Sauger anglers are getting their gear ready for another season on the Illinois River, with tournament season starting in just a couple of weeks, Spring Valley Walleye Club executive director Bill Guerrini told members of the Better Fishing Association of Illinois this week.
There’s a new wrinkle, in the form of new ownership of the season-opening Masters Walleye Circuit event at Spring Valley, but Guerrini said walleye club members and local volunteers are likely to run the tournament this year just about the same way they have for the previous 26. They have a system down pat for sending the anglers out and bringing them back for weigh-in in two flights in the two-day event at the two-ramp Barto Landing. That’s not likely to change right away, Guerrini figures.
The new owners, the Oklahoma-based Walleye Federation (TWF) in January announced the “acquisition of the events division of Minnetonka, Minnesota-based North American Media Group, including the Cabela’s Masters Walleye Circuit (MWC) and the Cabela’s North American Bass Circuit (NABC),” according to a press release at http://.walleyefederation.com
In addition to talking to the BFA this week about the new ownership of the MWC event, scheduled this year for March 23-24, Guerrini talked to the local anglers group about how the walleye club continues to invest in the sauger fishery on theIllinois River. Each year, the club asked the managers of the hatchery atLa SalleLakefor a wish list, and then the club fulfills that list. Every year, the club buys hatchery equipment such as nets, heaters – whatever’s needed. Usually, that purchase of items totals $5,000-$6,000 per year, but Guerrini said it has been as high as $10,000.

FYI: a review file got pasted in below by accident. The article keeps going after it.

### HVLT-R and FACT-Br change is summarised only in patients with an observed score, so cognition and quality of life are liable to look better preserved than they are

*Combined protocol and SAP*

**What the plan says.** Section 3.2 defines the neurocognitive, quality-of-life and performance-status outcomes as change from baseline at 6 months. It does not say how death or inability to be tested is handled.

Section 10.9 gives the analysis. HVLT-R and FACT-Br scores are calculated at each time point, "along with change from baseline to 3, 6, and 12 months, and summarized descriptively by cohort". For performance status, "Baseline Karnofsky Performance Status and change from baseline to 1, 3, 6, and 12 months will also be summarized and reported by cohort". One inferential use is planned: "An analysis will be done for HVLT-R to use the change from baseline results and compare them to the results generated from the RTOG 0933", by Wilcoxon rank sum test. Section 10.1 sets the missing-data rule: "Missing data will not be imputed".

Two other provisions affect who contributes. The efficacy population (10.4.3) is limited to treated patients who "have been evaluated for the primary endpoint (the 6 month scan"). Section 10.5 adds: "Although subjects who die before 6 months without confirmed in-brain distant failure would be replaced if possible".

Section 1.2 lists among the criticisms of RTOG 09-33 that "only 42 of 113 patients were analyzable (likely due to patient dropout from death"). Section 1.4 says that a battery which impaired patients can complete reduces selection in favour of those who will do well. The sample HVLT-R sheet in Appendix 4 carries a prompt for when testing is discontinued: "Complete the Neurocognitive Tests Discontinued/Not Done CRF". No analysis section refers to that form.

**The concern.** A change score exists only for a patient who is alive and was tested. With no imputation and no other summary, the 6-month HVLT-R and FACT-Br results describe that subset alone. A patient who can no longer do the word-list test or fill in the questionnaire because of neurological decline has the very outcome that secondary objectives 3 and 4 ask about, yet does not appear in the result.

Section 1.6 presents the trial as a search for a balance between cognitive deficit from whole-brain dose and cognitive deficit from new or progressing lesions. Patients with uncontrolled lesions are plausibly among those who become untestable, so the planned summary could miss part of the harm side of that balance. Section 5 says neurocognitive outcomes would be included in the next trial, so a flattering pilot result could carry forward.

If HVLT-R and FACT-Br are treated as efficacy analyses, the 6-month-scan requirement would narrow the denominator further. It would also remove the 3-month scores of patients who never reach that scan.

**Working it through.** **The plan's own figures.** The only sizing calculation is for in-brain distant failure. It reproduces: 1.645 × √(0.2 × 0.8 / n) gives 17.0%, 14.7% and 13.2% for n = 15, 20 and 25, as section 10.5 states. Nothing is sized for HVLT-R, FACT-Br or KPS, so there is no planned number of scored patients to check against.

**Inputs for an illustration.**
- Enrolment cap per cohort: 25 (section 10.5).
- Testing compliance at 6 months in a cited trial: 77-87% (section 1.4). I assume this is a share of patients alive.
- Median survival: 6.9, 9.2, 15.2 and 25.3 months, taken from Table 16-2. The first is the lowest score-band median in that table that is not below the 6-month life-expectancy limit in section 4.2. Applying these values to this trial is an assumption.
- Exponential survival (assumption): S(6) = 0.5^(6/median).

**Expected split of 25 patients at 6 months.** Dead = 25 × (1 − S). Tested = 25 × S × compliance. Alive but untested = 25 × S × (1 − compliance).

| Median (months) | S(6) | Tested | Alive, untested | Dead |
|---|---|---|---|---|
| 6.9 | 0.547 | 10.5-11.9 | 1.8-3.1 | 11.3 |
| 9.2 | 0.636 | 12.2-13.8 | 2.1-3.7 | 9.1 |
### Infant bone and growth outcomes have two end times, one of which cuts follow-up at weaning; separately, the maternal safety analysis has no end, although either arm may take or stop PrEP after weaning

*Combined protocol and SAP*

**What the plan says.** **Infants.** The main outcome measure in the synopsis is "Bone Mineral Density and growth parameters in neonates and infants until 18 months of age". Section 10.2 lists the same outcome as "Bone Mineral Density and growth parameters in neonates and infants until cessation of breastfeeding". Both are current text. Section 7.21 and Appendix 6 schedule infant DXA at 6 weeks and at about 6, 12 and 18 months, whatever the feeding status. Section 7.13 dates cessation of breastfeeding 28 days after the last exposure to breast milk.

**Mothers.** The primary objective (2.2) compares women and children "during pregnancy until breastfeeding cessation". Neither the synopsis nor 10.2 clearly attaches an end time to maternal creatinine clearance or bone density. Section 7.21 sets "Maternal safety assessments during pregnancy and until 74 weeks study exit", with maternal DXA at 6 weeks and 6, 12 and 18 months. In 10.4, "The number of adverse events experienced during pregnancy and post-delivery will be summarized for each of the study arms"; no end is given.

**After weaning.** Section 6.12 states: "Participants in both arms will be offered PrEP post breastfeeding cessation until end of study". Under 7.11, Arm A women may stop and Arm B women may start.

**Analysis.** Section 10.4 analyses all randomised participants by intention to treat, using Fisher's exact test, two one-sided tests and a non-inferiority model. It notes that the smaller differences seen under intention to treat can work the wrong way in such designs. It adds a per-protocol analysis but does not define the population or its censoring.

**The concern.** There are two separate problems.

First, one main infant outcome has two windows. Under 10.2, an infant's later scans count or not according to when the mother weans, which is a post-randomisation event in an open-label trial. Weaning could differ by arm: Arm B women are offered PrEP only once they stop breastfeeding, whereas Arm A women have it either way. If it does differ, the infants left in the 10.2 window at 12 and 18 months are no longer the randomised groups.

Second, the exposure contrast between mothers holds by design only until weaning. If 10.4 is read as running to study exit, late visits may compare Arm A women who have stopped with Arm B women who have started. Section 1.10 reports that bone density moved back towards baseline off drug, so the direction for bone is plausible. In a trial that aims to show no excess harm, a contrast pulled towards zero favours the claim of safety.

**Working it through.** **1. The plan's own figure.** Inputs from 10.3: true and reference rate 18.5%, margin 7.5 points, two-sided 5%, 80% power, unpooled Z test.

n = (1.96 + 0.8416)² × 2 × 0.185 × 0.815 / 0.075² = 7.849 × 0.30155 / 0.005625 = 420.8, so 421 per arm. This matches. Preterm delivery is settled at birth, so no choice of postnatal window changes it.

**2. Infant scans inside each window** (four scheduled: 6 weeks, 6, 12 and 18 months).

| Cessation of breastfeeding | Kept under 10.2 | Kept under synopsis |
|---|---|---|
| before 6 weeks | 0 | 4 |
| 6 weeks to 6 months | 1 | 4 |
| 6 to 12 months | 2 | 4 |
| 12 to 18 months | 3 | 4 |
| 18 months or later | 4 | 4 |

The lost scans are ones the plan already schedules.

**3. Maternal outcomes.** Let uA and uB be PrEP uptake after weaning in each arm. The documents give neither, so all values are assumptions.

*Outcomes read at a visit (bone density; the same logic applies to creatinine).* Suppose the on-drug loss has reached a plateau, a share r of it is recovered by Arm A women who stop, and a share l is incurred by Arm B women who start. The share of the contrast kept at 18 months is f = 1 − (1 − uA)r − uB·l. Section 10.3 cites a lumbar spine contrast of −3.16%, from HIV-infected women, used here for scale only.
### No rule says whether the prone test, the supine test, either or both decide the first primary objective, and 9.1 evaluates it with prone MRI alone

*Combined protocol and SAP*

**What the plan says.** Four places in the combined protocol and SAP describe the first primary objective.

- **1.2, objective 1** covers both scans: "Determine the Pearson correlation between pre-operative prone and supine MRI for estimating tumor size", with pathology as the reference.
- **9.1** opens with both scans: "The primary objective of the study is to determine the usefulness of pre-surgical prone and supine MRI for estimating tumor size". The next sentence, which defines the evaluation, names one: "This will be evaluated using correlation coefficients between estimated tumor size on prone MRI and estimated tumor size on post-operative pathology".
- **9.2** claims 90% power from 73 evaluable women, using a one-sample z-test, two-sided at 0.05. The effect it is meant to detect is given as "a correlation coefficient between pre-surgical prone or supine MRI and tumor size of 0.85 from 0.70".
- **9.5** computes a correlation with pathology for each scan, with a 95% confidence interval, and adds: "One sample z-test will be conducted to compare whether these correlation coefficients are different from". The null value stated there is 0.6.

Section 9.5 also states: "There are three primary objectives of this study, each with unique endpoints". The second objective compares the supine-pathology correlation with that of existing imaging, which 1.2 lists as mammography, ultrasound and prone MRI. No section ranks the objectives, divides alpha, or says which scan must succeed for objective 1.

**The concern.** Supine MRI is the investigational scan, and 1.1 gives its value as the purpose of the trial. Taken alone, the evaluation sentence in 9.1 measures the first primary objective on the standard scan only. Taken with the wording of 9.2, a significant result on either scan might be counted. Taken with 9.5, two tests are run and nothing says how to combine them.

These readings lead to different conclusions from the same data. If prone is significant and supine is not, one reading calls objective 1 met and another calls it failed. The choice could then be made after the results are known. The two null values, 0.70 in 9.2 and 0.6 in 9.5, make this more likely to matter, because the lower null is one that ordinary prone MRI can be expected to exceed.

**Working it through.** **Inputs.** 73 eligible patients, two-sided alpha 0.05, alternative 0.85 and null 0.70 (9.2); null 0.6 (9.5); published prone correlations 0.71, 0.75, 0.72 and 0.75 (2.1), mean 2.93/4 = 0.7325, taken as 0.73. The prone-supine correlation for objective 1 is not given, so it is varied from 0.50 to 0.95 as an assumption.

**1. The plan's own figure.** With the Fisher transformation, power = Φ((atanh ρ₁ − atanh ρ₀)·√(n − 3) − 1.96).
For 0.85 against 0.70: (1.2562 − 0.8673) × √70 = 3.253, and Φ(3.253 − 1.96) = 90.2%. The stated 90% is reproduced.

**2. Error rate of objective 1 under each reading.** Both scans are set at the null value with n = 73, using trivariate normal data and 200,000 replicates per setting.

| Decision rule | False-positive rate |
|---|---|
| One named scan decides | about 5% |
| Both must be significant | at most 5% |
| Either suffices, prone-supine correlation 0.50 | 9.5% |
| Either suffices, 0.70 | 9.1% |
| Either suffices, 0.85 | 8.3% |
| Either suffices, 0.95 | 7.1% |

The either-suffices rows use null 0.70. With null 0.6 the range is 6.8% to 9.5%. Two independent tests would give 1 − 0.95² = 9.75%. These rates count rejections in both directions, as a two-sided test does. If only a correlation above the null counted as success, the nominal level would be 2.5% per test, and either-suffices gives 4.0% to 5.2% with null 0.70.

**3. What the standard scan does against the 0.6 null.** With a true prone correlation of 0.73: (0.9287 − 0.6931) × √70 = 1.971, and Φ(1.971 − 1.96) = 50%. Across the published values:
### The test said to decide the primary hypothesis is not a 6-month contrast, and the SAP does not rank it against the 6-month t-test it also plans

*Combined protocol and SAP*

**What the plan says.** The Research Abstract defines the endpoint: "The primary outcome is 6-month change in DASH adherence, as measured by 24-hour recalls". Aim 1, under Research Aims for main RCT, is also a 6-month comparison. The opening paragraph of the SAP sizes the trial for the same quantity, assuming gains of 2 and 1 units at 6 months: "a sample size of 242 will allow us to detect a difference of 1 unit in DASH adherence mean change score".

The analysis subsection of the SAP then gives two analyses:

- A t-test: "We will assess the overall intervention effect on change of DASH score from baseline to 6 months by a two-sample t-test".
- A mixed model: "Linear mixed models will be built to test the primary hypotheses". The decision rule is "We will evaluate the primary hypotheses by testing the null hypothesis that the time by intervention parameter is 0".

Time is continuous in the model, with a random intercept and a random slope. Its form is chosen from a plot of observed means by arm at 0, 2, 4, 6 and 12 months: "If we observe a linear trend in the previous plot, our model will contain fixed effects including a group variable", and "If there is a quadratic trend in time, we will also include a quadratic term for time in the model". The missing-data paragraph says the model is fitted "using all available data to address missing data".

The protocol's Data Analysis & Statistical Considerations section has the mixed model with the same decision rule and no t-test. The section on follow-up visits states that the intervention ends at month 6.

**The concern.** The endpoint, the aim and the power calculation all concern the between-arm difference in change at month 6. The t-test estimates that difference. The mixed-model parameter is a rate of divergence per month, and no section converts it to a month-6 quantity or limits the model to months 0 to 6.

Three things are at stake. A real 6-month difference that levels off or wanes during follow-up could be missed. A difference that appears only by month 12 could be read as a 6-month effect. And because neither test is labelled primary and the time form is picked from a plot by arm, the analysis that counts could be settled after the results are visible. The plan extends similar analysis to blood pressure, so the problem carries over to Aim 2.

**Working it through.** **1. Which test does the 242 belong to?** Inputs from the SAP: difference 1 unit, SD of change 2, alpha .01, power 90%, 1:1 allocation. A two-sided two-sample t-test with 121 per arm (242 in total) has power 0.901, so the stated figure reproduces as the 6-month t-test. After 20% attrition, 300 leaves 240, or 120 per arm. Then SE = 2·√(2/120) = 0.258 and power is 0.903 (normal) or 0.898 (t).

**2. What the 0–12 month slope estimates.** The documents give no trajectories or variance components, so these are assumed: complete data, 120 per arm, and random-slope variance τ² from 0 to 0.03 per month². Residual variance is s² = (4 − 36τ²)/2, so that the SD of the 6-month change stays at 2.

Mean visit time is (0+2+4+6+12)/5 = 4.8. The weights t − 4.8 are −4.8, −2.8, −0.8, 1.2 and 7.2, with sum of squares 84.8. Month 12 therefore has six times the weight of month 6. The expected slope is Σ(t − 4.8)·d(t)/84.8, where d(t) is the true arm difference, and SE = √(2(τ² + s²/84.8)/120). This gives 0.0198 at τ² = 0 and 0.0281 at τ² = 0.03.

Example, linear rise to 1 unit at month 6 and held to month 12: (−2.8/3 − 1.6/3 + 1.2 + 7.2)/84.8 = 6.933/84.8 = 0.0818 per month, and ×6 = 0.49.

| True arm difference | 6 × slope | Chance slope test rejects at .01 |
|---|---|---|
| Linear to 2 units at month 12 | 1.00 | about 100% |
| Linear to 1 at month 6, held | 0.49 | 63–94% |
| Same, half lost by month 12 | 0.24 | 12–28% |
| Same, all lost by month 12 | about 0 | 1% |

“If we would just donate money to the DNR, it goes in the general fund,” he said.
Other investments in recent months included repair of one of the docks at Barto Landing that burned when a boat caught fire. A volunteer used a piece of heavy equipment on Thursday to dig the lagoon at Barto Landing slightly deeper, Guerrini said. If the river level stays high, the tournament should go out of Barto Landing without a hitch. If the river level falls back toward drought levels, the contingency would be to launch from Starved Rock State Park.
Guerrini noted the club twice had to base the tournament at DePue due to flooding of Barto Landing.
“We always hope for the best but always plan for the worst,” Guerrini said.
The tournament season starts Saturday, March 16 with a carpenters union tournament, followed by the Illinois Walleye Trail’s season opener on St. Patrick’s Day.
Also at the BFA meeting, Guerrini discussed the club’s hopes for Illinois Department of Transportation to build the new Route 89 bridge just upstream from the existing river bridge, in order to not close the bridge and harm Spring Valley businesses and in order to not close one ofSpring Valley’s resources, Barto Landing.
Invariably, the questions included some about the Asian carp population.
The fear is, of course, that they’re devouring the forage base and adversely affecting the walleye, sauger and gamefish population.
“Scientifically we don’t know, but from a fisherman’s perspective, we think it’s having a pretty dire effect,” Guerrini said.
Of course, that opinion could change slightly if the river current and river levels are good for this month’s tournaments and if anglers start reeling in a lot of those big, fat, 3.5- to 4.5-pound sauger that have been fairly common at afternoon weigh-ins of the past.